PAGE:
Restaurants Praise Passage of $120B Revitalization Fund

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Independent Restaurants Praise Passage of $120 Billion Revitalization Fund, Urge Senate to Take Action and Save Their Industry

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Independent Restaurant Coalition: "The Senate Cannot Go Home Without Providing Relief for America's 500,000 Independent Restaurants and Bars"

Statement On The Passage Of $120 Billion Restaurant Revitalization Fund

WASHINGTON, D.C. — Today, the Independent Restaurant Coalition (IRC), released the following statement regarding the House passage of the HEROES Act:

"The Senate cannot go home without providing relief for America's 500,000 independent restaurants and bars and protecting the 11 million people they employ," said the Independent Restaurant Coalition. "A mass restaurant extinction does not have to be 2020's next crisis. While debt is piling up and outdoor dining is growing more scarce, independent restaurants and bars across the country are making decisions about closing forever or trying to survive the winter months. Many more will have no choice but to close without a plan from Congress.

"Restaurants are America's favorite first job,  a top employer of single mothers, and employ more non-white managers than any other industry. These are the economic engines  our communities need now more than ever as we face a potential recession. We are grateful for Speaker Nancy Pelosi, Rep. Earl Blumenauer and Rep. Brian Fitzpatrick who led the effort to pass a restaurant revitalization fund in the House. Sens. Roger Wicker and Kyrsten Sinema have also fought tirelessly on behalf of our industry and built strong bipartisan support for direct restaurant relief in the Senate. But without a relief plan for neighborhood restaurants, voters will remember the politicians who left our industry hanging at this critical moment."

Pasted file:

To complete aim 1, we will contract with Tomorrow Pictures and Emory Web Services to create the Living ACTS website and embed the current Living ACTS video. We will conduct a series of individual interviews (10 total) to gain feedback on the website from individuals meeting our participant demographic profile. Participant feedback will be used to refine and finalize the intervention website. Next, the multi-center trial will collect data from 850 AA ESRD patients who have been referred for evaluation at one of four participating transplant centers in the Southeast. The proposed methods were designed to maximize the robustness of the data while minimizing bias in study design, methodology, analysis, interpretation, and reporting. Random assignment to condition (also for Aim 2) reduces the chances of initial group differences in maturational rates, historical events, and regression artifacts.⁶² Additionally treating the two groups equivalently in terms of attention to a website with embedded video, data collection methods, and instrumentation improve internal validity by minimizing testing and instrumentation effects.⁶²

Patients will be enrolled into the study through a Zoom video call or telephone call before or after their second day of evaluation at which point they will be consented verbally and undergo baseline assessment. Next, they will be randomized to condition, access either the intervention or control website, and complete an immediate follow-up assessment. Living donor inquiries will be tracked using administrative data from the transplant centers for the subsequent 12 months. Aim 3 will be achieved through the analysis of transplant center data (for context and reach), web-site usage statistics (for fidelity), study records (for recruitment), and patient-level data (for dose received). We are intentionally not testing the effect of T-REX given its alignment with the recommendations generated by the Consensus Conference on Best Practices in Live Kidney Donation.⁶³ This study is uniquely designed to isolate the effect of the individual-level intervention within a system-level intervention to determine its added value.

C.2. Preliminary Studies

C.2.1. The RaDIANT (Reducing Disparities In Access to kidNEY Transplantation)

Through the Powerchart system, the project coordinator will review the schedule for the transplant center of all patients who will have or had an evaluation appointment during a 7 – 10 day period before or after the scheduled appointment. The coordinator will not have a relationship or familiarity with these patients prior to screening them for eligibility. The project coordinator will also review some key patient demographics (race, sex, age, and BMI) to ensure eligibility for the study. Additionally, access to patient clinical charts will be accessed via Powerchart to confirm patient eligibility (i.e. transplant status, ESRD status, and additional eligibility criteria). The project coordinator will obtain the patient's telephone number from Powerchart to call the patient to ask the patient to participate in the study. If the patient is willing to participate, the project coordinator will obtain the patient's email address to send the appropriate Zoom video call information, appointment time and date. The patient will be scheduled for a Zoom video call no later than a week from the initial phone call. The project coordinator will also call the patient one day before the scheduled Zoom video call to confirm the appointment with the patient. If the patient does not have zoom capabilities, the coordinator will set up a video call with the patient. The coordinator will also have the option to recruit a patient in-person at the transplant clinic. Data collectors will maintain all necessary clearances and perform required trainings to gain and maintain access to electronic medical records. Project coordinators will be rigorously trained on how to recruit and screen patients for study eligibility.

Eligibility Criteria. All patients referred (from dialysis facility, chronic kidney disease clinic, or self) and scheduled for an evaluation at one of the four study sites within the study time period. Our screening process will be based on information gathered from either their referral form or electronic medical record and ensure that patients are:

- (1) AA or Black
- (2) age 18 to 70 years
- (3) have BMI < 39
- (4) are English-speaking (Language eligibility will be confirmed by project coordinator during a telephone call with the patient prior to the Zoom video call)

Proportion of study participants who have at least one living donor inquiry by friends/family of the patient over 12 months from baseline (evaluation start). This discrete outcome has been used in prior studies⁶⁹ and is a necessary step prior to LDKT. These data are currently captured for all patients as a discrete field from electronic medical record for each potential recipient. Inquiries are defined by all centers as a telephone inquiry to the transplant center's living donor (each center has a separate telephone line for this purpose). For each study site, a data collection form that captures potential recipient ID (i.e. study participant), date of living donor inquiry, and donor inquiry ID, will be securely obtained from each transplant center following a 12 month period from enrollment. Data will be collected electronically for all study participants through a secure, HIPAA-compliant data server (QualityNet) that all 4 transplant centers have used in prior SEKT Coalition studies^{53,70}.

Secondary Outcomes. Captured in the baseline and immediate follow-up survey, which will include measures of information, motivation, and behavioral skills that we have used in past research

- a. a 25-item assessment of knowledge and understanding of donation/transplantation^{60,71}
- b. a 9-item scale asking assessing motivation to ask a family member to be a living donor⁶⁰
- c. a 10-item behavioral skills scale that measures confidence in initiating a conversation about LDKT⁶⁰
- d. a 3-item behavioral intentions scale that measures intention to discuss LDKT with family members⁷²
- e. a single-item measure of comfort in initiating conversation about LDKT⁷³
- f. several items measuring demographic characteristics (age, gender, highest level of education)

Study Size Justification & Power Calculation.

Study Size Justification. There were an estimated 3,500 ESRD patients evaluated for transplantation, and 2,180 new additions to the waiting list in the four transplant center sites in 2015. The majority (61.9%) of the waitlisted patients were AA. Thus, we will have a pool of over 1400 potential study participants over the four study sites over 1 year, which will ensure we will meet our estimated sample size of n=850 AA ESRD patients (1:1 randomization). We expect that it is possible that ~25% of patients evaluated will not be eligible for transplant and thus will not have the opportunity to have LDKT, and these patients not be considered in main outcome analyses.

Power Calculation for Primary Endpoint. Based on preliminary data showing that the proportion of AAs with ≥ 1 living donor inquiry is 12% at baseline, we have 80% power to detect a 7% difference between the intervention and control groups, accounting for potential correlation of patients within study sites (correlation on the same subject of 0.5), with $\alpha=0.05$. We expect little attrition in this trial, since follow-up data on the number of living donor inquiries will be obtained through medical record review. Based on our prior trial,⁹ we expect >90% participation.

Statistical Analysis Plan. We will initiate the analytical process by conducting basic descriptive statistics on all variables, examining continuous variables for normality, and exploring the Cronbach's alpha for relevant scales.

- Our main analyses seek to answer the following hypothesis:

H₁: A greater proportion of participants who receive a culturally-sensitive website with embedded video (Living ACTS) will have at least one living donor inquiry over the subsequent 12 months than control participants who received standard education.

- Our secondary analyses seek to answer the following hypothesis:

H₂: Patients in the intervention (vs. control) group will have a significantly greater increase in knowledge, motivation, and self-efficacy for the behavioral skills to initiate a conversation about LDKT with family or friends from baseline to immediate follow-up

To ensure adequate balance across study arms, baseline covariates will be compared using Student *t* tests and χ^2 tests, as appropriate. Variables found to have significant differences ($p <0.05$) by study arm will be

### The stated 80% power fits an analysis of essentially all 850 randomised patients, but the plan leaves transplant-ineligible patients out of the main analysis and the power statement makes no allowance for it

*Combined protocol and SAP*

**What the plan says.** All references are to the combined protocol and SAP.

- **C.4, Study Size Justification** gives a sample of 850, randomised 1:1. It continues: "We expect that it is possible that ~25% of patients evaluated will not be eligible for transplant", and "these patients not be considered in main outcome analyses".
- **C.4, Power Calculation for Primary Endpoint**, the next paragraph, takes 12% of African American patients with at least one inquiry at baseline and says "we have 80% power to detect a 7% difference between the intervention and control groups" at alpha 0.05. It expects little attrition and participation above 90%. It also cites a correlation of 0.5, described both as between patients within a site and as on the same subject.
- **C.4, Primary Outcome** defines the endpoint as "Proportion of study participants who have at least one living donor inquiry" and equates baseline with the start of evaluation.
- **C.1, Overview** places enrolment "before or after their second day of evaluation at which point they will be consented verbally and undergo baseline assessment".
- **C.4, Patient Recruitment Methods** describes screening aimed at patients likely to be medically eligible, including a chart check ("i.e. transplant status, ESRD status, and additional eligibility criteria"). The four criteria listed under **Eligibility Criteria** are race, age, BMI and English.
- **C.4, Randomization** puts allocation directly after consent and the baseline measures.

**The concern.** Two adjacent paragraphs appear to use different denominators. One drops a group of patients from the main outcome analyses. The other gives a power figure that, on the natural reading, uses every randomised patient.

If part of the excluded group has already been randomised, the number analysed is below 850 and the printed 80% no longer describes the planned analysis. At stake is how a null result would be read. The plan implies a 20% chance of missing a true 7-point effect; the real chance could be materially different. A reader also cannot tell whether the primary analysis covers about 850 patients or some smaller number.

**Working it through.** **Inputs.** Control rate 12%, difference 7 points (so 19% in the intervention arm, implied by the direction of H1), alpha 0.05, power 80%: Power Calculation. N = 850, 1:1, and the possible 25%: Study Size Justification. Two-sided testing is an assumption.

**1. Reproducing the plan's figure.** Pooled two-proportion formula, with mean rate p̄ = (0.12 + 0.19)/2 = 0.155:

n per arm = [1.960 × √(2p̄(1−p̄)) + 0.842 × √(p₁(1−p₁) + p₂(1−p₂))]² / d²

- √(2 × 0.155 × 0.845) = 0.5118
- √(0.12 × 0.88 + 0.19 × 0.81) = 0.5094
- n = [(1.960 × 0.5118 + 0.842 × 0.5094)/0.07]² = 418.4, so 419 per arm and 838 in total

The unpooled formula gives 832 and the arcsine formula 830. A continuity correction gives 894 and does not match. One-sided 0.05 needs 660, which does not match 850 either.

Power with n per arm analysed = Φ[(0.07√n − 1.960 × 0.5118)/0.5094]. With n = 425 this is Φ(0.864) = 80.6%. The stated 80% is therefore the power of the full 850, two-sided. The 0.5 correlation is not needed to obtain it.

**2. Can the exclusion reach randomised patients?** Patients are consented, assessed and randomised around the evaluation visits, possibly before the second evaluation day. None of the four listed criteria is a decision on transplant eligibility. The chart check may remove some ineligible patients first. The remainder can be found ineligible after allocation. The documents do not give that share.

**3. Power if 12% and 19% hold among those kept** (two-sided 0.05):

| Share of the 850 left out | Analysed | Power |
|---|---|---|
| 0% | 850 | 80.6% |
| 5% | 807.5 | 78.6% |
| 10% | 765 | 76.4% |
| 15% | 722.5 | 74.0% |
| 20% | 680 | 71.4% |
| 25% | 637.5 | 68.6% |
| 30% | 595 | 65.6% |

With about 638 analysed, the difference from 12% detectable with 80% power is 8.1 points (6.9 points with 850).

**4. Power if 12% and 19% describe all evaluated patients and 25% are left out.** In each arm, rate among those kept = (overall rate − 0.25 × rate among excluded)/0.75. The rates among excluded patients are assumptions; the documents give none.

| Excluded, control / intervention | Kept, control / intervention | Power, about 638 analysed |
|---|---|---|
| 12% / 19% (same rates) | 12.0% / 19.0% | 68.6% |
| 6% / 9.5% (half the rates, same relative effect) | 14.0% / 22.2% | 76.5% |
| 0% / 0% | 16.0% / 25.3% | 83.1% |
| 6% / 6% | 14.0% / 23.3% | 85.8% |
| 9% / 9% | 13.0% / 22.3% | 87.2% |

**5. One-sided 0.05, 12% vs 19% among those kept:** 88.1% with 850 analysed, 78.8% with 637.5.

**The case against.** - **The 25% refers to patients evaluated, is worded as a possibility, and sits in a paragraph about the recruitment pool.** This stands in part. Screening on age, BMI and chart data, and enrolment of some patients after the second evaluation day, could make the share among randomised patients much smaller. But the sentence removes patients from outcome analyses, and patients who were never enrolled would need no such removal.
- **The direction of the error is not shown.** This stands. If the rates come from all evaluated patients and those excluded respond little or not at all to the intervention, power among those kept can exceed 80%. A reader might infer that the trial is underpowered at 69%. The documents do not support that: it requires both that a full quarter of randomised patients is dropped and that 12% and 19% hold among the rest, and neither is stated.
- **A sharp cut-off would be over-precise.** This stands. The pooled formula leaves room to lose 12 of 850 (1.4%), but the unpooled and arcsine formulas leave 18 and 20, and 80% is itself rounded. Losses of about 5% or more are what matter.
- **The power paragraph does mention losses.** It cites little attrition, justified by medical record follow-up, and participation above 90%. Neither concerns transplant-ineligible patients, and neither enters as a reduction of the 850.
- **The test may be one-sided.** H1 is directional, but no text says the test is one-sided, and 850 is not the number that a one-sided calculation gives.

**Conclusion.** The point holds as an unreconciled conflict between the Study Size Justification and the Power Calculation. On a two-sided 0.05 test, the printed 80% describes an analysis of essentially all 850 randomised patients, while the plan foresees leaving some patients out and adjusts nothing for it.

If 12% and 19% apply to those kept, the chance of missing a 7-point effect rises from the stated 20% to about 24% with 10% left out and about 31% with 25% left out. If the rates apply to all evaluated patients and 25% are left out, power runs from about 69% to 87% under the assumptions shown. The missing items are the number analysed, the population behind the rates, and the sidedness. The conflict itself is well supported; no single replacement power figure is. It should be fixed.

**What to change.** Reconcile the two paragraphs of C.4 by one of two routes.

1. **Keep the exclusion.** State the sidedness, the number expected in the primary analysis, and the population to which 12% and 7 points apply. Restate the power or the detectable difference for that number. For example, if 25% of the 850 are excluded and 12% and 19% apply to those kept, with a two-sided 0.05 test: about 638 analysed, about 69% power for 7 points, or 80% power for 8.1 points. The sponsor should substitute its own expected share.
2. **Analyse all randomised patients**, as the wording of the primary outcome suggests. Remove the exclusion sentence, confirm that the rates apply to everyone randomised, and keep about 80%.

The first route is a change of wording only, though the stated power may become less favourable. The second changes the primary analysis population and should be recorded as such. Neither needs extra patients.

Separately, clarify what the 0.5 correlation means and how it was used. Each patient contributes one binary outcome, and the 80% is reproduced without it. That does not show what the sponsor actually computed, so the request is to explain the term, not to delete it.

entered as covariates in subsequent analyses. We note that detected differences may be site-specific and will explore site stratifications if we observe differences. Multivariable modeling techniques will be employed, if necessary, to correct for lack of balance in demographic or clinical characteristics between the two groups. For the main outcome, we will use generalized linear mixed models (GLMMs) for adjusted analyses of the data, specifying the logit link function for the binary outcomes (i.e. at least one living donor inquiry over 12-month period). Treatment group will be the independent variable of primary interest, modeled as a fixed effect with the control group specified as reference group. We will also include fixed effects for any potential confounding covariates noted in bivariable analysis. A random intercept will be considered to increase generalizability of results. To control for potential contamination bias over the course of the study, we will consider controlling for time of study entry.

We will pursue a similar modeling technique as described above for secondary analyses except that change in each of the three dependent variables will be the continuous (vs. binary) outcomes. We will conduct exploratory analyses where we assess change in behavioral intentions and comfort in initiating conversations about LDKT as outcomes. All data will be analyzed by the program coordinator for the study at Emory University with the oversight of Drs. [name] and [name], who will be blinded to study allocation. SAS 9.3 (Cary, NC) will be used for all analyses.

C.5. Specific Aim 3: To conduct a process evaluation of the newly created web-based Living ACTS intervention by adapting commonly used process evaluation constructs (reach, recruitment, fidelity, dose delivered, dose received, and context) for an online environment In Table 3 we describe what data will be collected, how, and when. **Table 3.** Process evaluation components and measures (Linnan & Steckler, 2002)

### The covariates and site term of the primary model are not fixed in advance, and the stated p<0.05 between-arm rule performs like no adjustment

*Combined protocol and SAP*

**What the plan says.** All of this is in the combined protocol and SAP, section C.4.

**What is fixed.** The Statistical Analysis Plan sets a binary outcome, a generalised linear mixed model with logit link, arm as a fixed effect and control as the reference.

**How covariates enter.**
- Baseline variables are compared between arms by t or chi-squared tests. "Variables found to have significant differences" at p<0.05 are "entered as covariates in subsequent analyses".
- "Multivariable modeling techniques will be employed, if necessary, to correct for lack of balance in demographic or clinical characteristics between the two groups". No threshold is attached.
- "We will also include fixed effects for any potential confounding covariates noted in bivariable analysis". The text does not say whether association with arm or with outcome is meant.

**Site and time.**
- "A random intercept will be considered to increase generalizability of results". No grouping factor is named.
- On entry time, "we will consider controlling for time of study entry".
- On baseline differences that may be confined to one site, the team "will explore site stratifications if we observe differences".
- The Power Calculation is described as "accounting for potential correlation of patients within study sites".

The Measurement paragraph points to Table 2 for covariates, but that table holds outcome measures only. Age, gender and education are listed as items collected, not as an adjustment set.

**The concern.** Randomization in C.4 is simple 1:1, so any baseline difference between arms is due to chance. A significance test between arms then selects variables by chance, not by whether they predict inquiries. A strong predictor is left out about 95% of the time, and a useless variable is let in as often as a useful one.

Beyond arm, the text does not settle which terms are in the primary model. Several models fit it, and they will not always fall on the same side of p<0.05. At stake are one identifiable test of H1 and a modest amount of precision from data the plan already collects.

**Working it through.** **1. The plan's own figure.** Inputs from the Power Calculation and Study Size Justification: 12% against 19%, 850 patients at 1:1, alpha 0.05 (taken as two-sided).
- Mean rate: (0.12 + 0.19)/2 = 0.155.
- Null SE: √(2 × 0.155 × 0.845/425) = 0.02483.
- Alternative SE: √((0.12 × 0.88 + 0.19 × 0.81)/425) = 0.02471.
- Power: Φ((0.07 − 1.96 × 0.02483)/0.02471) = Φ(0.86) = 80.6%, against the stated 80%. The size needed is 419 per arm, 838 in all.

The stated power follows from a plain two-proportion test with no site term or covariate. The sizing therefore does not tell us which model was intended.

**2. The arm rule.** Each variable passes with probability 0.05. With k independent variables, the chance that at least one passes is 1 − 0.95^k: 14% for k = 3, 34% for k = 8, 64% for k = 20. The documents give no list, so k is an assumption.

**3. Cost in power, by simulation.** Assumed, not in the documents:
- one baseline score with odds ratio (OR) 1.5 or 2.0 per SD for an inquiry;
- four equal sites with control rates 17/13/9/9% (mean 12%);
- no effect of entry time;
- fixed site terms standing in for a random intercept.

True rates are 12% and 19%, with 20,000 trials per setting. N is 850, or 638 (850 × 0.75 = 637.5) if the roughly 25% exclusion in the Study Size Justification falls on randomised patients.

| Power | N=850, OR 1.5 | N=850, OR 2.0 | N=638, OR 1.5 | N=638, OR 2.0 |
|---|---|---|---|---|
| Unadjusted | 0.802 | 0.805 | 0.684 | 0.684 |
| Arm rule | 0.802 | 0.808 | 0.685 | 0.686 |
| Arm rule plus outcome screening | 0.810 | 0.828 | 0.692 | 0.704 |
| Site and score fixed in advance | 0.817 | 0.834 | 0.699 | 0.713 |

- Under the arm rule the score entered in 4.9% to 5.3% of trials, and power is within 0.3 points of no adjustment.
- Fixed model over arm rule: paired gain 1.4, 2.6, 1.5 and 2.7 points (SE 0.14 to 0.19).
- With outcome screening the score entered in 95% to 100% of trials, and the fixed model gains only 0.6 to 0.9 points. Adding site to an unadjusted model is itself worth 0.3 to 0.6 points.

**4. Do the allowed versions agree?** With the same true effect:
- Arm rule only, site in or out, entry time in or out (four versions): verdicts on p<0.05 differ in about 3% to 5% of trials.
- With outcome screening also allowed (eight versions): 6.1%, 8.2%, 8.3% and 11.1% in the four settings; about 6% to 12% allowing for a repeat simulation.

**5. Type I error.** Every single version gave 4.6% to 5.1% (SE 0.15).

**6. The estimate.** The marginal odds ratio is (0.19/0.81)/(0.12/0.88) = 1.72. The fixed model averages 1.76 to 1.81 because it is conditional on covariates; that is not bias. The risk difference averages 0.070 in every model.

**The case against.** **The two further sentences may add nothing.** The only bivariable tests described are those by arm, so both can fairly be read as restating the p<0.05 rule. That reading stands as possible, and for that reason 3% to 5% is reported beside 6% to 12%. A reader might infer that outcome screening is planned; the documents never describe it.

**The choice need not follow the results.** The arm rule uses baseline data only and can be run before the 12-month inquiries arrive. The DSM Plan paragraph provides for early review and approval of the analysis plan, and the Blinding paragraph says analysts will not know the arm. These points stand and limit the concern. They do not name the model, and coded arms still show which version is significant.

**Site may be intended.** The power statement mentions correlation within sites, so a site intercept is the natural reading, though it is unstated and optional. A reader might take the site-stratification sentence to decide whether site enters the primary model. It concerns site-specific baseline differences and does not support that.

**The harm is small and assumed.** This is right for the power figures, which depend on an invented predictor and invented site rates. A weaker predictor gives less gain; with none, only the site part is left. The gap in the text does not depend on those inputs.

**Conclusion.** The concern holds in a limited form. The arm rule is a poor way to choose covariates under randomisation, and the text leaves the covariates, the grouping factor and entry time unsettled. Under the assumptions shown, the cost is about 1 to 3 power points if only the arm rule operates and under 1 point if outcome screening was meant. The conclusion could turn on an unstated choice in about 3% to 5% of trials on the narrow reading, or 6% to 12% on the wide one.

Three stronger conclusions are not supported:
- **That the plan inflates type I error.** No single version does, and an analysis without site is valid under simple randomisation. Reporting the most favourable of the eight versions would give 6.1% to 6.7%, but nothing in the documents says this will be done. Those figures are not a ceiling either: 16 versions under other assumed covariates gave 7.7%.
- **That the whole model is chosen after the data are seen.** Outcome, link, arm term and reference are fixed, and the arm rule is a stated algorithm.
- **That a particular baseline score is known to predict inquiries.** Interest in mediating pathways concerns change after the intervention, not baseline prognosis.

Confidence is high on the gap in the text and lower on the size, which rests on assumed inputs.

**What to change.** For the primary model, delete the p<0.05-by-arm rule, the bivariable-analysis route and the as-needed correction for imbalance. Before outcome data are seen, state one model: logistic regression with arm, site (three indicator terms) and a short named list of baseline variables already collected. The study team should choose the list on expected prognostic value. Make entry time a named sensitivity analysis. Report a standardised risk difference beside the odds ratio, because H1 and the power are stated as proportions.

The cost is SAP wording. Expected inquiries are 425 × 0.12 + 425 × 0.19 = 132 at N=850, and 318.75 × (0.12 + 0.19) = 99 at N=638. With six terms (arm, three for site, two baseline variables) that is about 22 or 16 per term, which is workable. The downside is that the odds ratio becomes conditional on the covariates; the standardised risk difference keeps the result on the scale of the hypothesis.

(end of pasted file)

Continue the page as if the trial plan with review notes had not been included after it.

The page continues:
If signed into law, Division O Section 607 of the new COVID-19 relief plan would establish a $120 billion grant program for independent restaurants and bars to cover costs such as payroll, rent, supplies, and PPE. The program would be run by the U.S. Treasury. Eligible establishments include restaurants, food stands, food trucks, food carts, caterers, saloons, inns, taverns, and bars. In its first two weeks of operation, grants would be prioritized for establishments owned by members of marginalized and underrepresented communities, with a focus on women and minority-owned and operated entities. Priority would also be given to establishments with annual revenues of less than $1,500,000.

The RESTAURANTS Act Has Secured Over 200 House Cosponsors

As of today, the RESTAURANTS Act – the basis of the HEROES Act's Restaurant Revitalization Fund – has secured over 200 House cosponsors, and continues to grow support in the Senate, with 13 senators signing on in the past month alone. Originally introduced in June by Sens. Roger Wicker (R-MS) and Kyrsten Sinema (D-AZ), alongside Reps. Earl Blumenauer (D-OR 3) and Brian Fitzpatrick (R-PA 1), the RESTAURANTS Act now has a total of 203 cosponsors in the House and 40 cosponsors in the Senate.

Last week, Christine Hà, owner and chef at The Blind Goat in Houston, testified before the House Ways and Means Committee and said “we need things like the RESTAURANTS Act to really continue to help [the workers] survive and help the business survive.” Secretary Mnuchin also recently told a Senate panel that Congress must consider “additional funds that are highly targeted” for “the restaurant and broader hospitality industries.”

Formed in March, the IRC quickly mobilized and sent a letter to Congress on April 29 calling for the passage of a revitalization fund for the industry. The letter was cosigned by thousands of restaurateurs and prominent chefs, including José Andrés, Nina Compton, Rosa Garcia, Naomi Pomeroy, Andrew Zimmern.

About the IRC

The Independent Restaurant Coalition was formed by chefs and independent restaurant owners across the country who have built a grassroots movement to secure vital protections for the nation’s 500,000 independent restaurants and the more than 11 million restaurant workers impacted by the coronavirus pandemic.